Kruse: Yeah.

Baltierra: So I think that parts already done.

Kruse: That's great.

Baltierra: We can recycle that, put that in there. And even that was helpful, just to know how to work with someone when you know how they're going to respond to an expectation.

Kruse: Right.

Baltierra: So now to get all these other things like their values and their warnings and their work cadence, it can only improve relations.

Kruse: Yeah. And I think this is such a critical point. I had read about this idea in the Wall Street Journal. And it was about a CEO who did the leaders user manual. But that's kind of obnoxious. Hey all you guys, learn how to adjust to my style.

Baltierra: Right.

Kruse: Right. It's one way. And the reality is we should call it just user’s manual for fun. But get rid of the leaders because everybody can have one of these and we as team leaders will get a lot of value if our team members go through the same kind of assessments and document all this other stuff. I think most people remember their MBTI because it's so common and people use it.

Baltierra: Yeah.

Kruse: It's become for better or for worse it's sort of become the standard. But other than that, I forget all my things. We get hit with all this data like, wait, but what was my DISC or what was my number one thing to work on from my engagement survey or what did my executive coach say my developmental goal was. If there's just so many pieces I forget. So I found while I created it, to help my new hires on my team, I think I would create it again just for myself even if I didn't have direct reports because it's one place to capture all of that. What was your own experience with the value you to you versus the value to your team?

Baltierra: Oh. Yeah. I did it mostly just for myself. And then when I realized how valuable it was for myself I figured well maybe I should share this and see. And I agree, it's kind of egotistical to think that everyone's just going to look at that and be like, oh wait, it works this way so I better adjust.

Kruse: Right.

Baltierra: But I think it is helpful for sure. Sometimes if I'm hyper focused on something it's just because that's how I am. I'm not actually trying to ignore you.

Kruse: Right.

Baltierra: I think it just helps with how everybody can work with anybody.

Kruse: Yeah.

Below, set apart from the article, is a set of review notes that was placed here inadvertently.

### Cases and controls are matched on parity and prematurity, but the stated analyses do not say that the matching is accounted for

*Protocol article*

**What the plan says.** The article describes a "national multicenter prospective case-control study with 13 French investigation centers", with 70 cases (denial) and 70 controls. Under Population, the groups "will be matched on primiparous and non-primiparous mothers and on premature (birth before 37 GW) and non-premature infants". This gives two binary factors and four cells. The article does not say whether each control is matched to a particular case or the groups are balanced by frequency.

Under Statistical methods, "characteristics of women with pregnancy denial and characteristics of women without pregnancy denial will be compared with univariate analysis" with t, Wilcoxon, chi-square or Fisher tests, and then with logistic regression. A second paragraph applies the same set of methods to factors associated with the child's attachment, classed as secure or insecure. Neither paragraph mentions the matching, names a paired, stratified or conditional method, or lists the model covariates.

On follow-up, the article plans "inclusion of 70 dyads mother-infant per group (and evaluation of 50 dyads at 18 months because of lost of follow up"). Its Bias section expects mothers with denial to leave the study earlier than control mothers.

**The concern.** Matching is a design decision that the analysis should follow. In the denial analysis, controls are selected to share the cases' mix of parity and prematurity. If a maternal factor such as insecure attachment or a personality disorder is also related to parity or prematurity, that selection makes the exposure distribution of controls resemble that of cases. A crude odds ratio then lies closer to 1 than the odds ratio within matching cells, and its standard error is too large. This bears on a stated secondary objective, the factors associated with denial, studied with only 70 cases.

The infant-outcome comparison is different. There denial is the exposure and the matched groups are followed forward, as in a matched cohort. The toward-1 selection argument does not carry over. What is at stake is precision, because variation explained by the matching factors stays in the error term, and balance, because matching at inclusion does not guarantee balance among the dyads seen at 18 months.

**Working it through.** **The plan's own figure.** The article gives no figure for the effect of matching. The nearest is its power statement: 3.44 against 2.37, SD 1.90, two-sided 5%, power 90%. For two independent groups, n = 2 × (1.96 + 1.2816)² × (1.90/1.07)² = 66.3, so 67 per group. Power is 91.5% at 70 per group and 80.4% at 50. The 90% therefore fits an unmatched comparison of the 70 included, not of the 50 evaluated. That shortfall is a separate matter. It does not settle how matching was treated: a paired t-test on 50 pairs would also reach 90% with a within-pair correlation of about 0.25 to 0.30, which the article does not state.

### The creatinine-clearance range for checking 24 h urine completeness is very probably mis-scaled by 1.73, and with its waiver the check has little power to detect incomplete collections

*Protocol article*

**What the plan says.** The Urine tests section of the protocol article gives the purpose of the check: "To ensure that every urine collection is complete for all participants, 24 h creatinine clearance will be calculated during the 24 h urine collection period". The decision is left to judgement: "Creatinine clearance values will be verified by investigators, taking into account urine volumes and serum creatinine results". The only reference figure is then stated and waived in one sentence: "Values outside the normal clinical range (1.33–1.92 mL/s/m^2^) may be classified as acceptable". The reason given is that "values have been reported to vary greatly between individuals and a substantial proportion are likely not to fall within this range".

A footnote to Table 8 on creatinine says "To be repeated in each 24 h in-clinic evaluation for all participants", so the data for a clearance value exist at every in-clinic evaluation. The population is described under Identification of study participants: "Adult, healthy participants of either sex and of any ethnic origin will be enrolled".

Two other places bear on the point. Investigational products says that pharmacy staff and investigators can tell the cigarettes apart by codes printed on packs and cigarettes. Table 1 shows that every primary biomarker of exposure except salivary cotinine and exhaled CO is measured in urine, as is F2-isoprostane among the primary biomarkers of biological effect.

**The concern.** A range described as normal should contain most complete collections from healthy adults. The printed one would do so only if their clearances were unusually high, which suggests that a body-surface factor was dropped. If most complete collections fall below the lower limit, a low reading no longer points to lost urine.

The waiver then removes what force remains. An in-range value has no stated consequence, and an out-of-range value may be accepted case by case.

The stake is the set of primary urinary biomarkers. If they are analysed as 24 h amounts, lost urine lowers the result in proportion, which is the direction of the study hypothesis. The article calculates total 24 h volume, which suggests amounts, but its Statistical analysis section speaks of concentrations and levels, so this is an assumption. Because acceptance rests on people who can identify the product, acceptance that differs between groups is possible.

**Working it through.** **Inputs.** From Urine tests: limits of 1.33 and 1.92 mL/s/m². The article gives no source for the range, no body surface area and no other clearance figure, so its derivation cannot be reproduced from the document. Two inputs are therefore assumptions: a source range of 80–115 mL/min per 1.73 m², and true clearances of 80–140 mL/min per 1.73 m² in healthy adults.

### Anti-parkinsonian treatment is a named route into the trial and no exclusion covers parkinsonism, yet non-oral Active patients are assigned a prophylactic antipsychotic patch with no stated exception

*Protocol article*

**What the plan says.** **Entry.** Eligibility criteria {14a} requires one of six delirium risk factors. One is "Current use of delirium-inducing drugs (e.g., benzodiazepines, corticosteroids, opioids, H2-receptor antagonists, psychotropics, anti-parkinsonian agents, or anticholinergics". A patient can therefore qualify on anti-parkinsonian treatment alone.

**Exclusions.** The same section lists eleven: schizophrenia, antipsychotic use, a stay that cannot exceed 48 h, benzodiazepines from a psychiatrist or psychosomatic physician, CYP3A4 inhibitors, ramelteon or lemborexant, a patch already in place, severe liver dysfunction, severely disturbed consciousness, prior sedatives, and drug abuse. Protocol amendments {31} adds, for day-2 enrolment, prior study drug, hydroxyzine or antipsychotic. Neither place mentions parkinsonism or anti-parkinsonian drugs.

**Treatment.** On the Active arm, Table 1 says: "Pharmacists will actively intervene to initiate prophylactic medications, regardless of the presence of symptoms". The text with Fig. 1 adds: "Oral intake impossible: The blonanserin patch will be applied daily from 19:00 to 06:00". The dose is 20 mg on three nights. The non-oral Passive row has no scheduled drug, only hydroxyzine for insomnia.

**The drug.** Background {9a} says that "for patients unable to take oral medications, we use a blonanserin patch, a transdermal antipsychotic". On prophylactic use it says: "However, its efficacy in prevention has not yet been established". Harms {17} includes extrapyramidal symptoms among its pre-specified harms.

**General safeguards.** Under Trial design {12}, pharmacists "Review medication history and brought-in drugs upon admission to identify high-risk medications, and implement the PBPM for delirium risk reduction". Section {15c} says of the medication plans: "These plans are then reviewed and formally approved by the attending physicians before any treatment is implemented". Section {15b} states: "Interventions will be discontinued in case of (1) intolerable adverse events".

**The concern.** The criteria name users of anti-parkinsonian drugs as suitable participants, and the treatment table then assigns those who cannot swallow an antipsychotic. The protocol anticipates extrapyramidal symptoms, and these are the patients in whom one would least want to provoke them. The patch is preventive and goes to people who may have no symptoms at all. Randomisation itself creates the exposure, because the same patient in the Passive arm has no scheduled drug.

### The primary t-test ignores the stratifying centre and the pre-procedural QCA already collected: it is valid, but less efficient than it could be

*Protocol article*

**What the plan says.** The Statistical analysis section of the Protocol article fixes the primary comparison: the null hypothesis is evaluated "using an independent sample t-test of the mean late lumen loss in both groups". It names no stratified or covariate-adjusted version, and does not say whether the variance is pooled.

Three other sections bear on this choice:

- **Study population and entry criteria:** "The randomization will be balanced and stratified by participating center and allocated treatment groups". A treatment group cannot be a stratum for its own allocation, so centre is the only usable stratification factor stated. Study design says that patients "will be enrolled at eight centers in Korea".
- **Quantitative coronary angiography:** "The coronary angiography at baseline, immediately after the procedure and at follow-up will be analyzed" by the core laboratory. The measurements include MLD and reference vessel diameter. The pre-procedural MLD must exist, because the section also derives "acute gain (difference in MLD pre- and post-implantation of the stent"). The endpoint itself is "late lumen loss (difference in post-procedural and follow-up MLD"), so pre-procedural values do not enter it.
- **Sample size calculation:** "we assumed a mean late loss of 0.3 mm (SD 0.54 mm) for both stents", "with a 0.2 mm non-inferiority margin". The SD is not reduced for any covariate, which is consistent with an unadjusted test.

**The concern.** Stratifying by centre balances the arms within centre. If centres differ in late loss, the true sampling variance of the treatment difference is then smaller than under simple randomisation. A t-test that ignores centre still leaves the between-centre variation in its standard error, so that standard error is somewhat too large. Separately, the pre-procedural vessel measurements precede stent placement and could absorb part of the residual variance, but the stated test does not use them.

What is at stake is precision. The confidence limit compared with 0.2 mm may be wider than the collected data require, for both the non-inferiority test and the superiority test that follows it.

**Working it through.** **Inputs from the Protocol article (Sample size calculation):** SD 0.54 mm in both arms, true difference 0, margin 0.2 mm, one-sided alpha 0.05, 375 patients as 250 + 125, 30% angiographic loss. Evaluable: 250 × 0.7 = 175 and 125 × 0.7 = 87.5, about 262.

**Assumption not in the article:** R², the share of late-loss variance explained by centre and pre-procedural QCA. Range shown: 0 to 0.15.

Baltierra: Regardless of if they're a leader or a team member. And sometimes I am a team member, I'm not always running every meeting. But the user’s manual still comes in handy.

Kruse: Right. Right. So any lessons learned? If there's someone out there who's like, okay, I'm going to do this. I've got some of this data and all that and I'll get reflective about my cadence preferences, communication cadence and stuff. Any other advice you would give for someone who's going to sit down and do what you did?

Baltierra: Probably just really focus on the things that convey what you need it to convey. I could have also included DISC and all these other personality quizzes. But they didn't say anything new.

Kruse: Right.

Baltierra: Or anything that I wanted to really to get across to my team or to anyone who would come across this. The other thing with the work cadence, you mentioned including your hobbies.

Kruse: Right.

Baltierra: Part of me I was going to say, oh, do not disturb me in the evenings because I do all these other cool things and then I wanted to plug my running club and my drumming group and all of these things. And it's like, that's not necessary. They just need to know that I'm unavailable in the evenings. So just really, I think using a resume template was useful to set me up for success in keeping it succinct because you want to be able to look at it and just scan it and absorb.

Kruse: Yeah.

Baltierra: And not feel like this is an assignment that you have to do, an actual user’s manual when you get the ones that are pages and pages long, you're not even going to-

Kruse: That's why nobody uses them right. It's a joke that nobody reads the user’s manual but they're horrible.

Baltierra: Right.

Kruse: Right. It's just awful.

Baltierra: Exactly. Exactly. So if only user’s manual for my coffee pot were this easy to follow.

Kruse: Right.

Baltierra: Luckily you don't really need them anymore but.

Kruse: Everything's getting connected to the internet. Everything-

Baltierra: True.

Kruse: Amazon just released a voice enabled microwave. I don't know.

Baltierra: Wow.

Kruse: We might be needing user manuals for our regular appliances, simpler ones.

Baltierra: Yeah.

Kruse: But anyway. So are you open to having listeners reach out to you maybe on LinkedIn or something if they want advice or they want to see a copy of what you've done.

Baltierra: Yeah. Yeah. Of course.

Kruse: So how do we find you on LinkedIn or elsewhere? Whatever you want to share.

Baltierra: So I initially published this on my blog which is ninabaltierra@wordpress.com. So my first and last name. And I haven't ponied up somebody to get rid of wordpress.com. Not important to me. Maybe I should add that to my user’s manual. And I'm on LinkedIn but starting with my blog is probably the easiest.



CEO of LEADx, and NY Times bestselling author, of Great Leaders Have No Rules and Employee Engagement 2.0. Get a FREE demo of the LEADx platform at https://leadx.org/preview.